Losing My Identity, Self-Confidence, and Developing Chronic Pain and Inflammation
I was 30 years old the first time I experienced severe back pain that rendered me immobile for 3 days in my bed. I decided to join a competitive women’s tennis league and had not competed in any sport for years. The last event I competed in was the Nike Women’s San Francisco Marathon when I was 26. As a child and teenager I played sports at a highly competitive level for years. I practiced gymnastics 3 hours a day, 6 days a week. On holiday breaks we would practice twice a day and during the summers I’d be waking up at 5:30 in the morning to hit the gym first thing with my teammates. In between working out at the gym you could find me on Bayou Texar in Pensacola, FL, throwing trick after trick behind our family boat. I grew up wakeboarding, skiing, barefoot skiing, knee boarding, tubing and anything else you could do behind a boat. Needless to say, my body had taken quite the beating before I reached the age of 15. There were quite a few falls in the gym and on the water that I can recall left me with severe whiplash and back pain. I think that chronic pain was just part of my life. I remember lying in bed at the end of the night and having to breathe deep for 10 minutes because my entire spine hurt. It was almost as if the compression of all the high impact activities was all I knew and at night the act of lying down would allow my spine to somewhat decompress. It’s strange now as an adult to look back and recall this feeling not as “pain” but more as just a way of life. In an article published in Sports Health titled “Low Back Pain in Young Athletes”, it is estimated that back pain occurs in 10% to 15% of young athletes, but the prevalence of back pain may be higher in certain sports. Studies show that back pain occurs frequently in college football players (27%), artistic gymnasts (50%), and rhythmic gymnasts (86%). 1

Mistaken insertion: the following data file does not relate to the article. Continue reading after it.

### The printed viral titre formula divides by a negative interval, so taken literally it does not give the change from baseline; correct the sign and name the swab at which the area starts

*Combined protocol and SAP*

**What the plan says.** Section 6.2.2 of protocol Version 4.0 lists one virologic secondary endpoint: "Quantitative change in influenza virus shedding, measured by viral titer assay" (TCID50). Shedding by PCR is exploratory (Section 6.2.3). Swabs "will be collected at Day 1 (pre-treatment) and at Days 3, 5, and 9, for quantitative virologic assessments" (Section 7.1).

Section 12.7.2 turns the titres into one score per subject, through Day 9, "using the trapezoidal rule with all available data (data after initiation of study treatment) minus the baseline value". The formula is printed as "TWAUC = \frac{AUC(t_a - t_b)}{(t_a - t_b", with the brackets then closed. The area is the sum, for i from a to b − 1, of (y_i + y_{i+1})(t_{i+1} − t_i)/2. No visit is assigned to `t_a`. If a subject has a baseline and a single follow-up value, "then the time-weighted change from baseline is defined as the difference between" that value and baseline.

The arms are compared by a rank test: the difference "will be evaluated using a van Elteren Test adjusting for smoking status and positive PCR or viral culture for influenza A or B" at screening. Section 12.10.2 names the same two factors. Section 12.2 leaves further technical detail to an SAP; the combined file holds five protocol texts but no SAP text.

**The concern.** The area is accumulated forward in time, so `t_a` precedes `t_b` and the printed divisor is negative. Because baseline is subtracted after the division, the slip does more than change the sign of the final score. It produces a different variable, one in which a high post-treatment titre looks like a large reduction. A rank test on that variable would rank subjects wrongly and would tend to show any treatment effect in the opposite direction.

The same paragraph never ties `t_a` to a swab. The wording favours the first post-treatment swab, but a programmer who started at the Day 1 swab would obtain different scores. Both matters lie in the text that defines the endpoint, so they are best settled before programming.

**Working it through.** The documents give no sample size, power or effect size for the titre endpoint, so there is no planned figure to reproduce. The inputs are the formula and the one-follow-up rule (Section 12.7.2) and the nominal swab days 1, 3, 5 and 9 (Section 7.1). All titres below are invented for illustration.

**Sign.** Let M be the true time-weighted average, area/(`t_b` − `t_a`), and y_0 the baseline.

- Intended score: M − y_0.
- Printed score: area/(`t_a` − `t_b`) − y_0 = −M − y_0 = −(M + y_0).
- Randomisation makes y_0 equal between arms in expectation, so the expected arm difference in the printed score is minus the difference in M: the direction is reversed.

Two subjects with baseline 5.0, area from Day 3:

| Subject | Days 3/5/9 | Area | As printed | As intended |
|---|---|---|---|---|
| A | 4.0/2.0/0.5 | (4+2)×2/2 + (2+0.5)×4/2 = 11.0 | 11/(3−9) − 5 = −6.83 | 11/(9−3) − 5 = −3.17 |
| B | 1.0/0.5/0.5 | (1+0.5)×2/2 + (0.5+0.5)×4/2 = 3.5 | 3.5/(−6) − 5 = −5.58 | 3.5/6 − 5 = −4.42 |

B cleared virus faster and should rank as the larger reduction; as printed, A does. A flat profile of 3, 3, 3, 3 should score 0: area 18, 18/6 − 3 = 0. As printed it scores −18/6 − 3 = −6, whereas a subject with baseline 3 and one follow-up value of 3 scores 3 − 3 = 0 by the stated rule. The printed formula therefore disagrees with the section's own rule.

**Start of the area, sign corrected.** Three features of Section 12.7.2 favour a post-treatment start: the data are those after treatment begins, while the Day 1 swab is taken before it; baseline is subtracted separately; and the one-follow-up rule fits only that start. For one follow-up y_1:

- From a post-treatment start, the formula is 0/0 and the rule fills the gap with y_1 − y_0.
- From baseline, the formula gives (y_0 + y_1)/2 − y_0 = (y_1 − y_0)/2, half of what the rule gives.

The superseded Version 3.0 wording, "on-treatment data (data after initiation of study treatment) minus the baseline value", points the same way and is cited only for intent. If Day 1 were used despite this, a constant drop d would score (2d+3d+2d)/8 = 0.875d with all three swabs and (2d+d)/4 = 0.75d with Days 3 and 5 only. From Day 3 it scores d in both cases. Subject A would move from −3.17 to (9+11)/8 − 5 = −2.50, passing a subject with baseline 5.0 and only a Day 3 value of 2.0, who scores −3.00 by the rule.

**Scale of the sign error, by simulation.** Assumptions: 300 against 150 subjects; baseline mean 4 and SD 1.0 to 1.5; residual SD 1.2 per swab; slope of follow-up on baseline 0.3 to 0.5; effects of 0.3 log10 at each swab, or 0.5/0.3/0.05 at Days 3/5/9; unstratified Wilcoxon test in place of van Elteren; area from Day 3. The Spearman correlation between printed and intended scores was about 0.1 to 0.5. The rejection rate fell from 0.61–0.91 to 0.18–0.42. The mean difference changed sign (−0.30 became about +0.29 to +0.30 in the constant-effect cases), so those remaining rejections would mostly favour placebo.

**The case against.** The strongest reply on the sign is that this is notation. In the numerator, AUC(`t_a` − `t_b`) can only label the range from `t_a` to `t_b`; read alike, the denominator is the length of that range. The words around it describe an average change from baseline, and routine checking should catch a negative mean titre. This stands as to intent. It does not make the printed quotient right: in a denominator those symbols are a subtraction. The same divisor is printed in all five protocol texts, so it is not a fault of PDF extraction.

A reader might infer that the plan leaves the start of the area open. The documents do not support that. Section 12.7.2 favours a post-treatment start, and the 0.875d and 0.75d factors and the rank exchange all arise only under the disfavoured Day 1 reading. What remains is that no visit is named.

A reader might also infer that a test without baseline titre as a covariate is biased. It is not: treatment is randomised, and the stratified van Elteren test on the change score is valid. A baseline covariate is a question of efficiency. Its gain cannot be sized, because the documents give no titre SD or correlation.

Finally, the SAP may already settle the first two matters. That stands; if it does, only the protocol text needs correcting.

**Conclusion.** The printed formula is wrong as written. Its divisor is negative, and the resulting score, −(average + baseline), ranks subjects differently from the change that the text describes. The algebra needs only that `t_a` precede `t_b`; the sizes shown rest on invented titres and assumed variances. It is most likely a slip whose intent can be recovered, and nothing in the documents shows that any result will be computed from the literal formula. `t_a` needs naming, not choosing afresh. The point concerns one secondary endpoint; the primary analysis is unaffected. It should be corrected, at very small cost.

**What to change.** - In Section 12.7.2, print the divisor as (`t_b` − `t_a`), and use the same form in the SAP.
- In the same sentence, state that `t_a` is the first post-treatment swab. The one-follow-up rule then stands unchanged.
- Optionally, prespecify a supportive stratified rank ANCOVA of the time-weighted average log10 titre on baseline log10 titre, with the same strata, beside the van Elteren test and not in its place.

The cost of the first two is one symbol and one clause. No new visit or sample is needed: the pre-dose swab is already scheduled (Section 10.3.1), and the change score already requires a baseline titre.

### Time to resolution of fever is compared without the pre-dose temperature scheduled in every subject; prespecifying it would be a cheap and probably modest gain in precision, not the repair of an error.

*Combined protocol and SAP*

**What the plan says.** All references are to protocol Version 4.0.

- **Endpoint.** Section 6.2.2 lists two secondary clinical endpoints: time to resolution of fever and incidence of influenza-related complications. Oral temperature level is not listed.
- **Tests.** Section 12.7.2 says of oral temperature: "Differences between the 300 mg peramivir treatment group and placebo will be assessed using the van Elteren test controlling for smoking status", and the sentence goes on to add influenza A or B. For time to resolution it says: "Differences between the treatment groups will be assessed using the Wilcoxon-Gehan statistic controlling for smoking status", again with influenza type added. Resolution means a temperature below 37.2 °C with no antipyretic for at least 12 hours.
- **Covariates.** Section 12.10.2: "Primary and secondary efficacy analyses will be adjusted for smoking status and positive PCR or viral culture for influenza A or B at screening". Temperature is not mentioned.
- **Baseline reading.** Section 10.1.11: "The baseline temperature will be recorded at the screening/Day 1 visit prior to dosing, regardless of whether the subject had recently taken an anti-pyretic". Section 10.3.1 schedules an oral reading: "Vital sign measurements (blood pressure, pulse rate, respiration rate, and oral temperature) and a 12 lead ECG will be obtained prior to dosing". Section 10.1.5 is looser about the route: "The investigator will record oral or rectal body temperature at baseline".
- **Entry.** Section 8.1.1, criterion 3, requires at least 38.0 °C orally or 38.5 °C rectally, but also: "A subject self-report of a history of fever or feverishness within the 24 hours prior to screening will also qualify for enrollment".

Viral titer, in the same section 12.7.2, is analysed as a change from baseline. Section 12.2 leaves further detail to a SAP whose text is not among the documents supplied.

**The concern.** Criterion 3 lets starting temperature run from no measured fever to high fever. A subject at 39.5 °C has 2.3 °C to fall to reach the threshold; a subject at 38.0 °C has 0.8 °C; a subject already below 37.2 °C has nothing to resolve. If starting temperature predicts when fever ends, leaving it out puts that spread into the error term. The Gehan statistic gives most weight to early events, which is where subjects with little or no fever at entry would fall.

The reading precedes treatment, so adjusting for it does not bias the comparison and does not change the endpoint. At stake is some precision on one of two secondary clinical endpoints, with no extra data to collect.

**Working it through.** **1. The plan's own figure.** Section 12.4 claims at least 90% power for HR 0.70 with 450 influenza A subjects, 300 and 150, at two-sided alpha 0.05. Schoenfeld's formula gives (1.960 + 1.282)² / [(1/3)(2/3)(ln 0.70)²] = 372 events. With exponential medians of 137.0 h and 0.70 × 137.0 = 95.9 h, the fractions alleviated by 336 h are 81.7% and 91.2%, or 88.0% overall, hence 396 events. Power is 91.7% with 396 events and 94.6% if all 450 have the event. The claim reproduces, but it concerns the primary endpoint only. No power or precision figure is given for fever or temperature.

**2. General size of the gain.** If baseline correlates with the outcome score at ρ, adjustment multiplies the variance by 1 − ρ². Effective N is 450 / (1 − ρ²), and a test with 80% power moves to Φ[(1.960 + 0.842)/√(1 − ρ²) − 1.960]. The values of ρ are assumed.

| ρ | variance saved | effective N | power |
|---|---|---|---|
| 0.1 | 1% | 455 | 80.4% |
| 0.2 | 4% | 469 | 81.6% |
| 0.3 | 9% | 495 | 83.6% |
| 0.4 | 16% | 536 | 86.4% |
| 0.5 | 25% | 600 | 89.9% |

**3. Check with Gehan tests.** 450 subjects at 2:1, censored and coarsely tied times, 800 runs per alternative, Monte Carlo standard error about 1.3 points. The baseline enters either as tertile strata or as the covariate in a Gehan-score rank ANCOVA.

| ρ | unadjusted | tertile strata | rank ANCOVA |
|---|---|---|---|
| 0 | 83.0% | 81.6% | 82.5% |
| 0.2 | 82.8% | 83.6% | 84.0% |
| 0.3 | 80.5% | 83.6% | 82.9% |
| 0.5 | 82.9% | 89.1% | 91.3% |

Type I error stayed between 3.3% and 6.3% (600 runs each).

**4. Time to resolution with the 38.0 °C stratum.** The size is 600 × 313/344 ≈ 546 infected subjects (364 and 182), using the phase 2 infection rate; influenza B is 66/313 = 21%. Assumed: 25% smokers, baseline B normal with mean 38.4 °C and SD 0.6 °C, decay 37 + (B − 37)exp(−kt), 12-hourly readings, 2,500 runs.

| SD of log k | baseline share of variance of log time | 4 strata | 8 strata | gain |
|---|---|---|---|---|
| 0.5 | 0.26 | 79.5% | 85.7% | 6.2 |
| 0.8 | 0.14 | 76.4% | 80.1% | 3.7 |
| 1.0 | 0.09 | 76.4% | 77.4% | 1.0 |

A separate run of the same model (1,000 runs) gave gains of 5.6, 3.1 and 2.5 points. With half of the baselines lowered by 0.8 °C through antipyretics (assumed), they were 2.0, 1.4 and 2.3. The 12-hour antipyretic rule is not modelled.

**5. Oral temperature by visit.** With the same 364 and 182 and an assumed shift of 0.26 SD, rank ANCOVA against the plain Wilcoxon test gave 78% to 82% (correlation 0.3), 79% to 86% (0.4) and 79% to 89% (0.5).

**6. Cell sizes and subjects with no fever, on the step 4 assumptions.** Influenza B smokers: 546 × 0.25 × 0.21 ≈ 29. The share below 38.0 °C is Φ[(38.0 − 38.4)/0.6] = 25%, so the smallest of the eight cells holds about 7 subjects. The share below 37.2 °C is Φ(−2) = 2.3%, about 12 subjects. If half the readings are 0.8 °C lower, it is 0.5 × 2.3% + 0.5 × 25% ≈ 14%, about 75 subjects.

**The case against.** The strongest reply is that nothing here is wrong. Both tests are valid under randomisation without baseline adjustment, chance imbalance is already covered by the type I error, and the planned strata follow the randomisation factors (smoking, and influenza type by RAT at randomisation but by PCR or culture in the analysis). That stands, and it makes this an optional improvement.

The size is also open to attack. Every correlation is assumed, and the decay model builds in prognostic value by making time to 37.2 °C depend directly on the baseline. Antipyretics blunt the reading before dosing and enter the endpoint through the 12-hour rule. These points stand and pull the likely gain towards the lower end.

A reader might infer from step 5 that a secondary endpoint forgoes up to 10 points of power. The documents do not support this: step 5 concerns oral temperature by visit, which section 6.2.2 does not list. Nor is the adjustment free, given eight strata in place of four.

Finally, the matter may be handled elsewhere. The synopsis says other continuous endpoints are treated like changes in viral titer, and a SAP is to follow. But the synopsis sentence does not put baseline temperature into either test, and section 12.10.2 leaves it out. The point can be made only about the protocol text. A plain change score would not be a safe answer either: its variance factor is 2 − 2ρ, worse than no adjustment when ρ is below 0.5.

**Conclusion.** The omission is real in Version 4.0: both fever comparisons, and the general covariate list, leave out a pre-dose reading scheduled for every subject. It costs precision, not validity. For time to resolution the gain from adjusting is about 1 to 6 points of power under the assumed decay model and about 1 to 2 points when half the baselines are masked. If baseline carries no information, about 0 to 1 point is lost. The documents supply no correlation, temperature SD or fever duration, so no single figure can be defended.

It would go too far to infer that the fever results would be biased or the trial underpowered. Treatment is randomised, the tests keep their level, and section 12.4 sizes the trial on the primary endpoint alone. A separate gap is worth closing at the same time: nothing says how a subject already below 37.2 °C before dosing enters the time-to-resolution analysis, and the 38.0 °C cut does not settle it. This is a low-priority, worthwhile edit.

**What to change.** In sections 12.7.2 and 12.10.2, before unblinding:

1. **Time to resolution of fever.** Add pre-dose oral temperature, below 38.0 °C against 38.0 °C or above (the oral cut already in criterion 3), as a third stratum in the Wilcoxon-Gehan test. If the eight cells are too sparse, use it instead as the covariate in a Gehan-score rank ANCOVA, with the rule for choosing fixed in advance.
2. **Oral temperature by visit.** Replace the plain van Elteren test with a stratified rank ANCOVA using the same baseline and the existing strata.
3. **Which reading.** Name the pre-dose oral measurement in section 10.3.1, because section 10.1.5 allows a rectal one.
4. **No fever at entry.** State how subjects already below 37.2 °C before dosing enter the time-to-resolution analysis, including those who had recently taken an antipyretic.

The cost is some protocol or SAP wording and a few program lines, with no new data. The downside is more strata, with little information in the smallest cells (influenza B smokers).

Despite my chronic falls and overuse injuries gymnastics made me strong, extremely coordinated, flexible and mentally tough. I made the agonizingly tough decision to stop gymnastics in high school. It was truly one of the hardest decisions I made as a teenager. However, it was the best decision, because it opened up my life to other possibilities for movement, gave me a more well-rounded social experience in high school and gave my body a reprieve from the constant overloading of my spine. The athletic base I built in gymnastics allowed me to excel in four varsity sports in high school: soccer, volleyball, diving, and tennis. I continued to move and use my body all through high school and into college, running and working out at the gym. I cannot imagine my life without sports and movement and I have no regrets about my decisions to stick with gymnastics as long as I did, despite my chronic spinal issues. My love of movement led me to a career as a strength coach and personal trainer that I have enjoyed for 18 years. Unfortunately, as so many athletes have experienced, the things we do as children in sports will always come back to us at some point. For me, my body decided to hold out until I was 30 before giving me a huge lesson in pain!